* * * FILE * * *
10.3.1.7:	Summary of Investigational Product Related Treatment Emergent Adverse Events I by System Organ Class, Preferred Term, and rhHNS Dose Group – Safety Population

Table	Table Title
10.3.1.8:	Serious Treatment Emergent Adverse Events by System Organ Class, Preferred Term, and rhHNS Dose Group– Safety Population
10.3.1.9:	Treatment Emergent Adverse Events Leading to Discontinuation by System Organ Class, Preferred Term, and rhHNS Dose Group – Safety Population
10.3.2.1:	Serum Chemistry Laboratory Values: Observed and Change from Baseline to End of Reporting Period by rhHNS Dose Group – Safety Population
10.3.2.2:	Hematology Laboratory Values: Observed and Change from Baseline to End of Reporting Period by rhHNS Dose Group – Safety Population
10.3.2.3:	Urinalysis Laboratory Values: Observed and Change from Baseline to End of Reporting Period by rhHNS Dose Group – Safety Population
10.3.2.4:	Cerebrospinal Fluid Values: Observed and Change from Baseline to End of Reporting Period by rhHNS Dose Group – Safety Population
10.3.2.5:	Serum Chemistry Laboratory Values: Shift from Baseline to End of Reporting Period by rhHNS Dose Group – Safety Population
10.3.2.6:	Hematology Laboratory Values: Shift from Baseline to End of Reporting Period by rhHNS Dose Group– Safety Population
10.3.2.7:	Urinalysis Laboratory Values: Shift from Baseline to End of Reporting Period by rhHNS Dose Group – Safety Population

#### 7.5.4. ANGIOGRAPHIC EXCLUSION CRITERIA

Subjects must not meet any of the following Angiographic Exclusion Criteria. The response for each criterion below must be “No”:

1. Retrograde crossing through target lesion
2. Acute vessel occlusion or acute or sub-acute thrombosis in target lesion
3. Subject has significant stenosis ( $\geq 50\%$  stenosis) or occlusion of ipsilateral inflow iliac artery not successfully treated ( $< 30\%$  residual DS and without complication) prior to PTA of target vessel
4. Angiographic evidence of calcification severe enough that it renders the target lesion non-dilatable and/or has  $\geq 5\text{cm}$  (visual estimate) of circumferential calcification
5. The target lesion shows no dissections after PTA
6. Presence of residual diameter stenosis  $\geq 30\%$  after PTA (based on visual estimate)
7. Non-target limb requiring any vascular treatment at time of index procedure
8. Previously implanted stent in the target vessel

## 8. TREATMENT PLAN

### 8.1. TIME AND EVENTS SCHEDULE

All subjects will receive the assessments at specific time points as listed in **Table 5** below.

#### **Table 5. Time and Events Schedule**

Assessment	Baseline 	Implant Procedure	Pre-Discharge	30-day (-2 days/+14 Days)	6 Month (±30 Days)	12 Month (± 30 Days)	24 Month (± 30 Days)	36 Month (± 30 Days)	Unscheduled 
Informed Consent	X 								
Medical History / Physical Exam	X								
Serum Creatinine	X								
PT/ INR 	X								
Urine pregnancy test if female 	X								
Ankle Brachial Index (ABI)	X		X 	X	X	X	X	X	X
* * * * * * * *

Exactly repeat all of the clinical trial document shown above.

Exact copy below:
10.3.1.7:	Summary of Investigational Product Related Treatment Emergent Adverse Events I by System Organ Class, Preferred Term, and rhHNS Dose Group – Safety Population

Table	Table Title
10.3.1.8:	Serious Treatment Emergent Adverse Events by System Organ Class, Preferred Term, and rhHNS Dose Group– Safety Population
10.3.1.9:	Treatment Emergent Adverse Events Leading to Discontinuation by System Organ Class, Preferred Term, and rhHNS Dose Group – Safety Population
10.3.2.1:	Serum Chemistry Laboratory Values: Observed and Change from Baseline to End of Reporting Period by rhHNS Dose Group – Safety Population
10.3.2.2:	Hematology Laboratory Values: Observed and Change from Baseline to End of Reporting Period by rhHNS Dose Group – Safety Population
10.3.2.3:	Urinalysis Laboratory Values: Observed and Change from Baseline to End of Reporting Period by rhHNS Dose Group – Safety Population
10.3.2.4:	Cerebrospinal Fluid Values: Observed and Change from Baseline to End of Reporting Period by rhHNS Dose Group – Safety Population
10.3.2.5:	Serum Chemistry Laboratory Values: Shift from Baseline to End of Reporting Period by rhHNS Dose Group – Safety Population
10.3.2.6:	Hematology Laboratory Values: Shift from Baseline to End of Reporting Period by rhHNS Dose Group– Safety Population
10.3.2.7:	Urinalysis Laboratory Values: Shift from Baseline to End of Reporting Period by rhHNS Dose Group – Safety Population

#### 7.5.4. ANGIOGRAPHIC EXCLUSION CRITERIA

Subjects must not meet any of the following Angiographic Exclusion Criteria. The response for each criterion below must be “No”:

1. Retrograde crossing through target lesion
2. Acute vessel occlusion or acute or sub-acute thrombosis in target lesion
3. Subject has significant stenosis ( $\geq 50\%$  stenosis) or occlusion of ipsilateral inflow iliac artery not successfully treated ( $< 30\%$  residual DS and without complication) prior to PTA of target vessel
4. Angiographic evidence of calcification severe enough that it renders the target lesion non-dilatable and/or has  $\geq 5\text{cm}$  (visual estimate) of circumferential calcification
5. The target lesion shows no dissections after PTA
6. Presence of residual diameter stenosis  $\geq 30\%$  after PTA (based on visual estimate)
7. Non-target limb requiring any vascular treatment at time of index procedure
8. Previously implanted stent in the target vessel

## 8. TREATMENT PLAN

### 8.1. TIME AND EVENTS SCHEDULE

All subjects will receive the assessments at specific time points as listed in **Table 5** below.

#### **Table 5. Time and Events Schedule**

Assessment	Baseline 	Implant Procedure	Pre-Discharge	30-day (-2 days/+14 Days)	6 Month (±30 Days)	12 Month (± 30 Days)	24 Month (± 30 Days)	36 Month (± 30 Days)	Unscheduled 
Informed Consent	X 								
Medical History / Physical Exam	X								
Serum Creatinine	X								
PT/ INR 	X								
Urine pregnancy test if female 	X								
Ankle Brachial Index (ABI)	X		X 	X	X	X	X	X	X